Foreclosure & Alternatives Law
How To Avoid Foreclosure
During challenging times of financial hardship, an increasing number of homeowners find themselves in the difficult and unfortunate position of anticipating foreclosure of their properties. While the foreclosure process can threaten homeownership, there are ways to prevail by communicating with your mortgage loan servicer or exploring loan modification or refinancing options.
While a Chapter 7 bankruptcy or a Chapter 13 bankruptcy under federal law might provide an automatic stay (temporarily halting) of the foreclosure process, a foreclosure action in court or a nonjudicial foreclosure outside of court and pursuant to state law will ultimately result in successful foreclosure proceedings in favor of your lender. You should seek legal advice from a qualified real estate law firm for loss mitigation options, including mortgage relief.
Because lenders are in the banking business rather than the real estate business, foreclosure is expensive for a lender. If they can continue to receive monthly mortgage payments in one form or another, lenders would prefer to pursue any viable alternative to foreclosure. Homeowners also want to avoid foreclosure, not only to stay in their homes but also to avoid the impacts on their credit scores and reports.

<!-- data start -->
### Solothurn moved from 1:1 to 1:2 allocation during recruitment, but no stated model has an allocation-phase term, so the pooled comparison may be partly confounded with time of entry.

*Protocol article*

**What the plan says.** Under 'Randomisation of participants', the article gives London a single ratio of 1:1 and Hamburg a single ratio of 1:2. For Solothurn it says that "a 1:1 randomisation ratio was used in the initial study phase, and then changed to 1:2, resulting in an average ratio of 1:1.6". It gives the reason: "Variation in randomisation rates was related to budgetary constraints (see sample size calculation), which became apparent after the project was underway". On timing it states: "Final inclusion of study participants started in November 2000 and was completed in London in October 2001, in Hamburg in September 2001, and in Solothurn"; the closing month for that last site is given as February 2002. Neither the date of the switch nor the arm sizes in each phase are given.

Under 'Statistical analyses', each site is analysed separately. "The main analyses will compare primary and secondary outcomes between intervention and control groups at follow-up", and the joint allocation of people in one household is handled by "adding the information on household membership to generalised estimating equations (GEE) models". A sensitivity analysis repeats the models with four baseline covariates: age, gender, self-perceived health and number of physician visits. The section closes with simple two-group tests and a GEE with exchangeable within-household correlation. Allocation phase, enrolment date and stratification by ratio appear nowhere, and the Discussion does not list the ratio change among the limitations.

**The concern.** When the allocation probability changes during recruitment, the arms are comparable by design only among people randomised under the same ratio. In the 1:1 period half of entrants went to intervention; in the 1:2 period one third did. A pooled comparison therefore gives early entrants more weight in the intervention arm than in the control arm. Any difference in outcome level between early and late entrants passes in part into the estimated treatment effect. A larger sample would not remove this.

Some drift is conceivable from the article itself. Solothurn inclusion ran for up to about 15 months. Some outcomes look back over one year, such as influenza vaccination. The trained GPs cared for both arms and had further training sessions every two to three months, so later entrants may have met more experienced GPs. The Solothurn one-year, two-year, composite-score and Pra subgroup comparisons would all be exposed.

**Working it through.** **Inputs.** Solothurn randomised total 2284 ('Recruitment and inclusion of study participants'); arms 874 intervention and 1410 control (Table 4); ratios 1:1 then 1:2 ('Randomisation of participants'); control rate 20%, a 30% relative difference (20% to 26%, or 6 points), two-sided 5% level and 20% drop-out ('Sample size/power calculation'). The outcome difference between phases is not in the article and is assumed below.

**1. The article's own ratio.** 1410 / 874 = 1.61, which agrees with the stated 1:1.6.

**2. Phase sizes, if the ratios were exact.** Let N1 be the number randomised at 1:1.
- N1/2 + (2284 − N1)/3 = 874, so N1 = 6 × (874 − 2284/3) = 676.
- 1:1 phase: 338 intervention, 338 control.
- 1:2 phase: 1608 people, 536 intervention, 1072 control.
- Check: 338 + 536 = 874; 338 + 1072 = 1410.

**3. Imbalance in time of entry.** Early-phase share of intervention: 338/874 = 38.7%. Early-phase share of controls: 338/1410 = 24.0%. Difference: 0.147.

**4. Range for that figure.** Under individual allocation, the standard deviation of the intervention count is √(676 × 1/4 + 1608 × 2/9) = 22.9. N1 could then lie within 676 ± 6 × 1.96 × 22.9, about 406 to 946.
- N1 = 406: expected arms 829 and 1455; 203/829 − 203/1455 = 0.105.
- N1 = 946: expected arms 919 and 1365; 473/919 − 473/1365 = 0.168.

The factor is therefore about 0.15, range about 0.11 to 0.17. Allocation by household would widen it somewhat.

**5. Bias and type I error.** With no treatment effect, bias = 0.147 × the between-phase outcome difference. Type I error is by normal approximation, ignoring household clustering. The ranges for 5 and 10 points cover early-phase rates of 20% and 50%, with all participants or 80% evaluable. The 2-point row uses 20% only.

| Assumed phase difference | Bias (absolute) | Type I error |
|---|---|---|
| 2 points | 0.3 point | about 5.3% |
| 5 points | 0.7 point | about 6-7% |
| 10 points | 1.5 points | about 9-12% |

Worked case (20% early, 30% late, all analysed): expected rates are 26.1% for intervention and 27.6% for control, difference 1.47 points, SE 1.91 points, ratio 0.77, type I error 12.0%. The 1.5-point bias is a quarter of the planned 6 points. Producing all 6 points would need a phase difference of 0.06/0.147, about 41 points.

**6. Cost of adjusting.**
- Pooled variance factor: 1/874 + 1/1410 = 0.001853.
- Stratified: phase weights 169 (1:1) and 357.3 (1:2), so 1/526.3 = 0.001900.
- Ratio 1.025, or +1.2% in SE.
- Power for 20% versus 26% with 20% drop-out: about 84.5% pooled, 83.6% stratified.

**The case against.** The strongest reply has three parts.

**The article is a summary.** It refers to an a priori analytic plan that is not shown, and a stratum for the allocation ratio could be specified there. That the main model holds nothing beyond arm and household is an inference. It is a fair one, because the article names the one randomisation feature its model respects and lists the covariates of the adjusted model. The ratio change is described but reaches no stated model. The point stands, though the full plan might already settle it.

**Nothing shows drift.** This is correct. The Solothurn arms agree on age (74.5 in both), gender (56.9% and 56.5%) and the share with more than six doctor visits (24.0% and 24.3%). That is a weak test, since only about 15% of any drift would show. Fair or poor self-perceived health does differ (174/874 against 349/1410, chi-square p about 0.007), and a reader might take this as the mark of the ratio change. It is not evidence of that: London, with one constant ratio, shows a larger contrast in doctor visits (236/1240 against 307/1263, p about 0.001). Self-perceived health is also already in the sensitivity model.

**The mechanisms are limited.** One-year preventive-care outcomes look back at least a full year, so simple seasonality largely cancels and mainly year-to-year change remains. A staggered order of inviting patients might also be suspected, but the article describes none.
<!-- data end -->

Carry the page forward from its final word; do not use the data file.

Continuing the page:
Keeping up with mortgage payments is hard if you face a job loss or reduced hours. Receiving a call, letter, or email from your mortgage lender asking you to contact them is a high-anxiety situation. There are methods you can use to buy yourself some time and reduce your stress. The most important thing is to be honest about your financial situation and seek help when possible. You can often turn things around by communicating and using smart resources available to you.
The further behind you get on payments, the harder it is to catch up. Your mortgage company needs to have faith that you can make payments. The longer you ignore them and default on payments, the more likely you will lose your home. You need to contact your lender immediately, even if you are embarrassed or nervous about making the call. In most cases, a lender will understand that problems happen and that job losses are out of your control.
Don’t avoid your lender. Talk to them as soon as you start having trouble making your mortgage payments. Call or write to your lender’s Loss Mitigation Department to explain your situation. They will ask you for your financial information, such as income and expenses, and the reasons underlying your inability to pay.
If your situation is temporary, and you anticipate your income to increase or your expenses to decrease, and you are confident you can resume your mortgage payments at a specific time, then the mortgage servicer may be more likely to work out an arrangement with you.
Lenders do not want your house. They want you to keep your home and avoid foreclosure since it is the best way for them to get the money and interest you owe them.
If a house goes to foreclosure, the company has to deal with selling it to a new buyer and being paid a flat rate. They would not gain any money through interest, which is how most lenders stay in business. Accordingly, mortgage lenders have options to help borrowers through difficult financial times. You can find a solution together that allows you to stay in your home and avoid foreclosure.
They will likely have an honest discussion with you. They may even propose an affordable repayment plan. For example, instead of paying $1,500 a month, they may ask you to pay $800 a month until your income changes.